Stranger than fiction by Chuck Palahniuk

Stranger than fiction by Chuck Palahniuk (2005). I read just a couple of chapters of this book, not because the rest of the book is not good, but because this book is not really a novel. This book is a collection of independent experiences. It seems like his book was written in-between majors works.

“Reading is a pastime that seems to split us away from others”. “I write, because life never works except in retrospect. And writing makes you look back.”. These are some of the sentences that struck in my head because it  sounds odd and true at the same time. Reading is an affordable, innocuous  and legal drug for those like me that need an escape from reality, from time to time.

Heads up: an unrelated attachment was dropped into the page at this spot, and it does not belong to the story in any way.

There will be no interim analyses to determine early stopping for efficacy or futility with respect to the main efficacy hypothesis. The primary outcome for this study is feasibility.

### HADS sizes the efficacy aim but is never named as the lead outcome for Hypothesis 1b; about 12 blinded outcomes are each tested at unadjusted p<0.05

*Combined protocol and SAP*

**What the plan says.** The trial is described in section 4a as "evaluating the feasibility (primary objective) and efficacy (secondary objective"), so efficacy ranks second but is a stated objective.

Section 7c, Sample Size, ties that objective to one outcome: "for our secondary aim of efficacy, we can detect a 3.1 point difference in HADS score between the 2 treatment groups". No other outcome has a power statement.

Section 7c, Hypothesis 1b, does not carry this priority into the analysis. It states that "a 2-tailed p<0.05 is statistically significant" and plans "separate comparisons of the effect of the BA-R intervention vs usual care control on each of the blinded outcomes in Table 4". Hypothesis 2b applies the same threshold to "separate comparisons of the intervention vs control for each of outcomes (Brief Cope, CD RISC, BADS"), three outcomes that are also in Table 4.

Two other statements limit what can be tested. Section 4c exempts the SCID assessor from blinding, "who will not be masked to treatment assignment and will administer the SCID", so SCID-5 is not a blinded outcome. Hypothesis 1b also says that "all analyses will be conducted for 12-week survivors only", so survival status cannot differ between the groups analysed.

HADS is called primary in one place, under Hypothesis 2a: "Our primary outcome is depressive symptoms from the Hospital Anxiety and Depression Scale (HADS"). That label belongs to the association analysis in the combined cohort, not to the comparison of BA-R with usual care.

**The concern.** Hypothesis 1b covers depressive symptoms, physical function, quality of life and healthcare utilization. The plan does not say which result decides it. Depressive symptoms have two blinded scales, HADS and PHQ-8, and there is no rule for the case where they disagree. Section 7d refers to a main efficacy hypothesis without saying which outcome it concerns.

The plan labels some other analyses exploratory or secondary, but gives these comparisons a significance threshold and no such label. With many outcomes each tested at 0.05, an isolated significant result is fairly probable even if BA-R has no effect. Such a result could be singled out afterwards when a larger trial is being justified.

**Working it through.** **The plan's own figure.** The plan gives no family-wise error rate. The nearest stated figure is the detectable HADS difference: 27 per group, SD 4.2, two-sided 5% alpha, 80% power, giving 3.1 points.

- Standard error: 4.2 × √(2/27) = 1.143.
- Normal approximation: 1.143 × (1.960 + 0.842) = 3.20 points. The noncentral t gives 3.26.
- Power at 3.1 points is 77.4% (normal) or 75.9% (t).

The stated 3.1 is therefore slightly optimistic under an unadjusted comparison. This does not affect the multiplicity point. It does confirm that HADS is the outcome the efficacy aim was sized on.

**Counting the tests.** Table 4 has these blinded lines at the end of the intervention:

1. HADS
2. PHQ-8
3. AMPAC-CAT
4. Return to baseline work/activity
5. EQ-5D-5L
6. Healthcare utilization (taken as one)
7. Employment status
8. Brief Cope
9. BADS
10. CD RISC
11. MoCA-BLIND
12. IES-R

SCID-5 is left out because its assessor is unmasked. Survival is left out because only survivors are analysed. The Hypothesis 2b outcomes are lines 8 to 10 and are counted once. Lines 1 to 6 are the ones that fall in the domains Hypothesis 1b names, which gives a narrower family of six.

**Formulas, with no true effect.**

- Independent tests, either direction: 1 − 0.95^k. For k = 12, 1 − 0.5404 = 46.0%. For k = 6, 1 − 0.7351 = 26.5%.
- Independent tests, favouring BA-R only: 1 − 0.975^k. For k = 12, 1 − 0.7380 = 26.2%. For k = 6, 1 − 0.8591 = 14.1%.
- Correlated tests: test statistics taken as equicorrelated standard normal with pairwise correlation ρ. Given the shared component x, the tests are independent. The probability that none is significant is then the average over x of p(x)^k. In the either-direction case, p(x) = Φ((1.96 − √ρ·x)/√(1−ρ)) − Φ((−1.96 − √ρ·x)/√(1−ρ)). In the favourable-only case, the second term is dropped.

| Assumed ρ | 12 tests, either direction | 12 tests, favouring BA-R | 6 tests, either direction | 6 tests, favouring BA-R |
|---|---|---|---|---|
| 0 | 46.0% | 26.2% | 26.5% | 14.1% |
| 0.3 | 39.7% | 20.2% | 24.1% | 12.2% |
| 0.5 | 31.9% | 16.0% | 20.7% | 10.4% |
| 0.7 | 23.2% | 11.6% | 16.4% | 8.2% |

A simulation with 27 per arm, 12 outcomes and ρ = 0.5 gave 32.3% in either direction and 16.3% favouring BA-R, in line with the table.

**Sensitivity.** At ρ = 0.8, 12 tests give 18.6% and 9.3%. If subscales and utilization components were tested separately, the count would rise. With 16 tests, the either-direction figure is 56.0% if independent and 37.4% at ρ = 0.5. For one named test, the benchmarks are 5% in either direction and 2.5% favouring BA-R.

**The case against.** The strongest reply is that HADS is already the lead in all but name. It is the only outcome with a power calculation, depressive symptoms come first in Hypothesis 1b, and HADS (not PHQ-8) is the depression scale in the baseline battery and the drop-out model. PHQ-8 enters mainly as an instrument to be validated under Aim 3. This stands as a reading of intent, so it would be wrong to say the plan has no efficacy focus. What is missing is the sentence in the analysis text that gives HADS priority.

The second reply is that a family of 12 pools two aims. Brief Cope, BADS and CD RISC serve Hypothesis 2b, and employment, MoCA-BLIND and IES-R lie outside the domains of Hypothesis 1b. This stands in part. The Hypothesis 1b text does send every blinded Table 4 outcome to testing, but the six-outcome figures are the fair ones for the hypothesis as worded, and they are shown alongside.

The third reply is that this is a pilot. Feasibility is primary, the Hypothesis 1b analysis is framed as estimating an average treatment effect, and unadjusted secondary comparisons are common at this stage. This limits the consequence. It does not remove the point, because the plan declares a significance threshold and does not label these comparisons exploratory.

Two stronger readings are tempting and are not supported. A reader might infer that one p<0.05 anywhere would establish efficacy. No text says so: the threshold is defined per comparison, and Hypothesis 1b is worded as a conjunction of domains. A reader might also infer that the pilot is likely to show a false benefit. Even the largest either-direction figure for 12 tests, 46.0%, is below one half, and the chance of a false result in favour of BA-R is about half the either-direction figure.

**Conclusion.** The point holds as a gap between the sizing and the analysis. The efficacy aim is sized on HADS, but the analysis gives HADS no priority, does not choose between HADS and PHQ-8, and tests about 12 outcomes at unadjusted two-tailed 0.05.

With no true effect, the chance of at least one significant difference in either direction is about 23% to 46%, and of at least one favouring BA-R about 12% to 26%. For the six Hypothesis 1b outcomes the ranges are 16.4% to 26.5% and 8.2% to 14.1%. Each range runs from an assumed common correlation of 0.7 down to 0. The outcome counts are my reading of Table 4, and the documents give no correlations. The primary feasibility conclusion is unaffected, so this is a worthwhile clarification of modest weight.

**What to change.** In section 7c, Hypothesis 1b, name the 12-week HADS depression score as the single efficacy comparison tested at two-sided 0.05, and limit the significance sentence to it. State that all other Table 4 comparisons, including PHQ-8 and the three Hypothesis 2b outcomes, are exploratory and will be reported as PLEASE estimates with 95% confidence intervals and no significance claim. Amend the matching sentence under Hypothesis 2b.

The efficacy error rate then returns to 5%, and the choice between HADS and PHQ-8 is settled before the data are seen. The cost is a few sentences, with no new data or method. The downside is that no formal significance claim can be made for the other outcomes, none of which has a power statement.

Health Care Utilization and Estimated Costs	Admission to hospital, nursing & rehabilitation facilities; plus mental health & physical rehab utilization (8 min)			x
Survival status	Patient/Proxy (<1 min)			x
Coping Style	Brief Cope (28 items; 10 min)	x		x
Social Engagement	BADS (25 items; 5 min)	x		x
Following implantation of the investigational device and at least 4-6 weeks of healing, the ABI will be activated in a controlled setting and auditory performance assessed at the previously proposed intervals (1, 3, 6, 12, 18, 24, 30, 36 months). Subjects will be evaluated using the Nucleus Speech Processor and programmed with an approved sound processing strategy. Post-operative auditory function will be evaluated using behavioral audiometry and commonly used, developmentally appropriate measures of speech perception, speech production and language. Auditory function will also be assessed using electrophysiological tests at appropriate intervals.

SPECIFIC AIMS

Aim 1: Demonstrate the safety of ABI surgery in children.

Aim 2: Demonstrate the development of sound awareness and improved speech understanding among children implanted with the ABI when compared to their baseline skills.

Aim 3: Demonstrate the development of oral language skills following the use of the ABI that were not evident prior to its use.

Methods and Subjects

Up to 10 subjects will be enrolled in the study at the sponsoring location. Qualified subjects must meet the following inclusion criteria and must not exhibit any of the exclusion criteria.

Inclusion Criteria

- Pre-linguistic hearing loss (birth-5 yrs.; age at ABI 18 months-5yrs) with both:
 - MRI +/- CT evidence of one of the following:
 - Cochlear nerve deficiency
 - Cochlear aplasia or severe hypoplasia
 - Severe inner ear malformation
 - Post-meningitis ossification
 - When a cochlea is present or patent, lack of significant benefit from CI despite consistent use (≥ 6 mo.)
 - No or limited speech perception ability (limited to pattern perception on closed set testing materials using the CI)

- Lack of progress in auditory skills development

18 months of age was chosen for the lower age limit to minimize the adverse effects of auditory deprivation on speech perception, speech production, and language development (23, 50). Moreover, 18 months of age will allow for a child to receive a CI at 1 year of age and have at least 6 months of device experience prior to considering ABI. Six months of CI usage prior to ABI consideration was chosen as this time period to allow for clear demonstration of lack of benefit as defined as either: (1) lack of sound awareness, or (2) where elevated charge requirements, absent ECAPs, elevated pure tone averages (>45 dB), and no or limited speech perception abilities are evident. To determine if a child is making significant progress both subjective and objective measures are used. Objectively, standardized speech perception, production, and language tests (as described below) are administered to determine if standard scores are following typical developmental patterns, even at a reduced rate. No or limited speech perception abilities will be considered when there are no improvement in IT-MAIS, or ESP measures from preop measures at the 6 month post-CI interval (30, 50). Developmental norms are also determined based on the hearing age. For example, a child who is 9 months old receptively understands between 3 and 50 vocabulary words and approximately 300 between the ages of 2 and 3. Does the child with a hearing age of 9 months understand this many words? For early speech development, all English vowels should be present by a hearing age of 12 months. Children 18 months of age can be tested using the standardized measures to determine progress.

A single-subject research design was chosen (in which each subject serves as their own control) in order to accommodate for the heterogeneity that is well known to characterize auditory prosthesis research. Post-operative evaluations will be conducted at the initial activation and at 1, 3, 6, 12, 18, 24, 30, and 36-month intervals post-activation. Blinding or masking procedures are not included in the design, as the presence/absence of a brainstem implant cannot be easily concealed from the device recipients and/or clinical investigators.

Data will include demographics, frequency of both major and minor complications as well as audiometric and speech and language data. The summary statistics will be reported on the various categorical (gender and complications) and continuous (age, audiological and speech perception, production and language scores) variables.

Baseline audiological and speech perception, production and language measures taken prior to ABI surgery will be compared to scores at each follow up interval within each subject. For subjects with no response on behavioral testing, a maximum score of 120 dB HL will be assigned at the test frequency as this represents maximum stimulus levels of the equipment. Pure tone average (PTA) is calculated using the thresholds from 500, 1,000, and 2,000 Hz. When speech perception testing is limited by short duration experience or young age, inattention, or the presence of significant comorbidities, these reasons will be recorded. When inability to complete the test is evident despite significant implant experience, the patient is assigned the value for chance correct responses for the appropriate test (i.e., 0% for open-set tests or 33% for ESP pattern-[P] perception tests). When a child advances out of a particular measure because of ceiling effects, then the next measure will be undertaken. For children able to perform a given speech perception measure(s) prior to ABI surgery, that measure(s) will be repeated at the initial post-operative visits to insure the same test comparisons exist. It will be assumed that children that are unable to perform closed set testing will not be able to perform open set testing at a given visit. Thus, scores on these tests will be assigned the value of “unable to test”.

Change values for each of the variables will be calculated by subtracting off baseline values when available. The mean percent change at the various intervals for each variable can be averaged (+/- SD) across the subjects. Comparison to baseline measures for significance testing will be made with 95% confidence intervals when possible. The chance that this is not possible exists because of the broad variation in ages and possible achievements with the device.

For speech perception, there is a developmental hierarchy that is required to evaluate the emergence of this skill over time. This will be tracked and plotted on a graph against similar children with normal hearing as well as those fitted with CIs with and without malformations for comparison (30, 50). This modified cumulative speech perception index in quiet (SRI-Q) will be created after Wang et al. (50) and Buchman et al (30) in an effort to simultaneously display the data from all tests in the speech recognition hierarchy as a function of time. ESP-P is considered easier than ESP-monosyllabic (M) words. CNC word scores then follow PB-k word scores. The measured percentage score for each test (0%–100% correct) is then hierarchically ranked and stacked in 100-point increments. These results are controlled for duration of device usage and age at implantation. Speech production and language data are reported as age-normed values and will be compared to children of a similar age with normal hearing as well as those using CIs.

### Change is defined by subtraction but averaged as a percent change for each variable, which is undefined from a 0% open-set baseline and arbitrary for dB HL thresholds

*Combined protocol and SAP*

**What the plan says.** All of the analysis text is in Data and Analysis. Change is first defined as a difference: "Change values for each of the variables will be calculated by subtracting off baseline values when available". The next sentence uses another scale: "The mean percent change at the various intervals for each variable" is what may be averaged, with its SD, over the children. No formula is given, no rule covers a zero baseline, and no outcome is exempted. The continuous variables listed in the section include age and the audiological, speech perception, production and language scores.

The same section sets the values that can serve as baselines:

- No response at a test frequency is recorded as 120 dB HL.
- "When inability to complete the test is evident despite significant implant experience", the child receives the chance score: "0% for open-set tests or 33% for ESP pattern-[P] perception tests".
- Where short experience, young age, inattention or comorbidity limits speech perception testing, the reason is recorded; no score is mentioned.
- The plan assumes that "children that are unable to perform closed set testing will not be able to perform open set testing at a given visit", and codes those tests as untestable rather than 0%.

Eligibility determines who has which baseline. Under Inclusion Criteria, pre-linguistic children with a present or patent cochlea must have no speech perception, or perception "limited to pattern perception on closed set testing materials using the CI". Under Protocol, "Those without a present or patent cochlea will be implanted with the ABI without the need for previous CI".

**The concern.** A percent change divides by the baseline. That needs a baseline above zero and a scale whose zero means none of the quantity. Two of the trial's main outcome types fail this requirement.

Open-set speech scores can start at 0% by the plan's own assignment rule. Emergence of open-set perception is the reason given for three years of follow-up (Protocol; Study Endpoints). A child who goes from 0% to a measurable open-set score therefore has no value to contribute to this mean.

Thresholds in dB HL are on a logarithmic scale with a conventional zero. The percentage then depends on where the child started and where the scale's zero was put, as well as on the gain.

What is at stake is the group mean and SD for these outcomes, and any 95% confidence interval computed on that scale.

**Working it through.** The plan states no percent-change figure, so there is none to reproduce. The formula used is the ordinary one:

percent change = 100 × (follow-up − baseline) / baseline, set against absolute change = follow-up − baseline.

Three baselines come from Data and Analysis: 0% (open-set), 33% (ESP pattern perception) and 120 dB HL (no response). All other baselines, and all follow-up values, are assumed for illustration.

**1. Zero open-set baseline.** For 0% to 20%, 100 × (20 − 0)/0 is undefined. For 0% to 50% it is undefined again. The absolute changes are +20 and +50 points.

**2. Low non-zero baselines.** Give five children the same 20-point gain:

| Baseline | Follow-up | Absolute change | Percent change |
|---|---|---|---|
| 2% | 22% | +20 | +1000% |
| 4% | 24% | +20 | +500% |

One of my favorites chapters is the one about wrestlers. Reading the stories in this chapter reminds me of “fight club” of the same author. Not because of the mental whirlwind of the narrator, but because of the camaraderie among fighters: a bunch of losers sticking together to feel like winners. Or maybe they are not losers after all. We don’t have to win at all times to be a winner. Like one of the wrestlers says: If you try hard and commit yourself to bang and smash  your opponent’s head, if you bleed and sweat and get a thousand broken bones, then you already are a winner. Probably your opponent is on something or whatever, but doubtless you’ll be respected.

In another chapter, Andrew Sullivan is a PhD in Political Science, gay, who hang out and dates HIV positive lovers, just for the thrilling experience of relating with somebody who is going to die. This guy is scary: A +HIV is like a saint –he says–, he lives thinking is going to die tonight. It’s like being fascinated by suicide bombers.

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